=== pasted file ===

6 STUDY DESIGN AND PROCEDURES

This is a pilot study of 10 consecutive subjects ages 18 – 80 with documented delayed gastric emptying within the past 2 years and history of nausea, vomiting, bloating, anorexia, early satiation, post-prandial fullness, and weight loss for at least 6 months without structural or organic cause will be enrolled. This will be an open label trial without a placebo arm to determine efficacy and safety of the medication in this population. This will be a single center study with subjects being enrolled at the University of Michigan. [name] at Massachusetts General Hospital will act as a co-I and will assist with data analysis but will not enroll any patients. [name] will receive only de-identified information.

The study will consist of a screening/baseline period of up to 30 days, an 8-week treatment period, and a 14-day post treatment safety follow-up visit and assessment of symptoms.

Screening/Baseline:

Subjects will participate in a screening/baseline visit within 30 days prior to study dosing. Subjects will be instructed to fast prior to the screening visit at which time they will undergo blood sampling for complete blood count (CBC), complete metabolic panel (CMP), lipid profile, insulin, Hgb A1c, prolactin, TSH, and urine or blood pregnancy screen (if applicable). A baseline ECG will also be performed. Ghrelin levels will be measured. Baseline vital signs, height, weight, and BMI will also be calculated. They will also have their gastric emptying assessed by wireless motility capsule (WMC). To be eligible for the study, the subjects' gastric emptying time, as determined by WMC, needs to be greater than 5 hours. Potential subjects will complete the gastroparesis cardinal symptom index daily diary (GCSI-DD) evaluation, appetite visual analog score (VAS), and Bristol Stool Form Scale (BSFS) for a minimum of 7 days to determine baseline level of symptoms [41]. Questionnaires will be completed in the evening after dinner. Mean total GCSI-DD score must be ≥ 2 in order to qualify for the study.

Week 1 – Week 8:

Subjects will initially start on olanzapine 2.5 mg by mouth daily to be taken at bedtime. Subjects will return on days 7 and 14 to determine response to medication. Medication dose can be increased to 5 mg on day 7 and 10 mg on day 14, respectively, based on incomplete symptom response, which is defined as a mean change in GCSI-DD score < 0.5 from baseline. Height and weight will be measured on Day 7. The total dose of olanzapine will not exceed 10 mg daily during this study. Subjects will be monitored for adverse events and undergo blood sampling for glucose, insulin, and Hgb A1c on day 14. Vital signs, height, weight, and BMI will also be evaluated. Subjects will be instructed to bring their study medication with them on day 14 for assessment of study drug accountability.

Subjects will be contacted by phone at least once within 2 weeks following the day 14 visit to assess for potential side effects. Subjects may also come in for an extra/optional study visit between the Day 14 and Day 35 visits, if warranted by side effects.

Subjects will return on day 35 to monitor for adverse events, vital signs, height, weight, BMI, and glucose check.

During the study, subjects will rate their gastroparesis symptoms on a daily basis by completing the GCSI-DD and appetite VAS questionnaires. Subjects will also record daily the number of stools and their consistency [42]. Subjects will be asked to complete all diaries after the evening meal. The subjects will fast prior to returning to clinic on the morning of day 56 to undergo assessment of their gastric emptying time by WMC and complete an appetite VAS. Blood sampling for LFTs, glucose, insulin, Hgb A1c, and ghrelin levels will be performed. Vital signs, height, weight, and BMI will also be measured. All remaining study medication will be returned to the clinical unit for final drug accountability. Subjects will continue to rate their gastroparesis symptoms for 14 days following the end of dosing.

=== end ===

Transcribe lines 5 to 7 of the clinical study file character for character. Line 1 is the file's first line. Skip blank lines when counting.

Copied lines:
Subjects will participate in a screening/baseline visit within 30 days prior to study dosing. Subjects will be instructed to fast prior to the screening visit at which time they will undergo blood sampling for complete blood count (CBC), complete metabolic panel (CMP), lipid profile, insulin, Hgb A1c, prolactin, TSH, and urine or blood pregnancy screen (if applicable). A baseline ECG will also be performed. Ghrelin levels will be measured. Baseline vital signs, height, weight, and BMI will also be calculated. They will also have their gastric emptying assessed by wireless motility capsule (WMC). To be eligible for the study, the subjects' gastric emptying time, as determined by WMC, needs to be greater than 5 hours. Potential subjects will complete the gastroparesis cardinal symptom index daily diary (GCSI-DD) evaluation, appetite visual analog score (VAS), and Bristol Stool Form Scale (BSFS) for a minimum of 7 days to determine baseline level of symptoms [41]. Questionnaires will be completed in the evening after dinner. Mean total GCSI-DD score must be ≥ 2 in order to qualify for the study.

Week 1 – Week 8:

Subjects will initially start on olanzapine 2.5 mg by mouth daily to be taken at bedtime. Subjects will return on days 7 and 14 to determine response to medication. Medication dose can be increased to 5 mg on day 7 and 10 mg on day 14, respectively, based on incomplete symptom response, which is defined as a mean change in GCSI-DD score < 0.5 from baseline. Height and weight will be measured on Day 7. The total dose of olanzapine will not exceed 10 mg daily during this study. Subjects will be monitored for adverse events and undergo blood sampling for glucose, insulin, and Hgb A1c on day 14. Vital signs, height, weight, and BMI will also be evaluated. Subjects will be instructed to bring their study medication with them on day 14 for assessment of study drug accountability.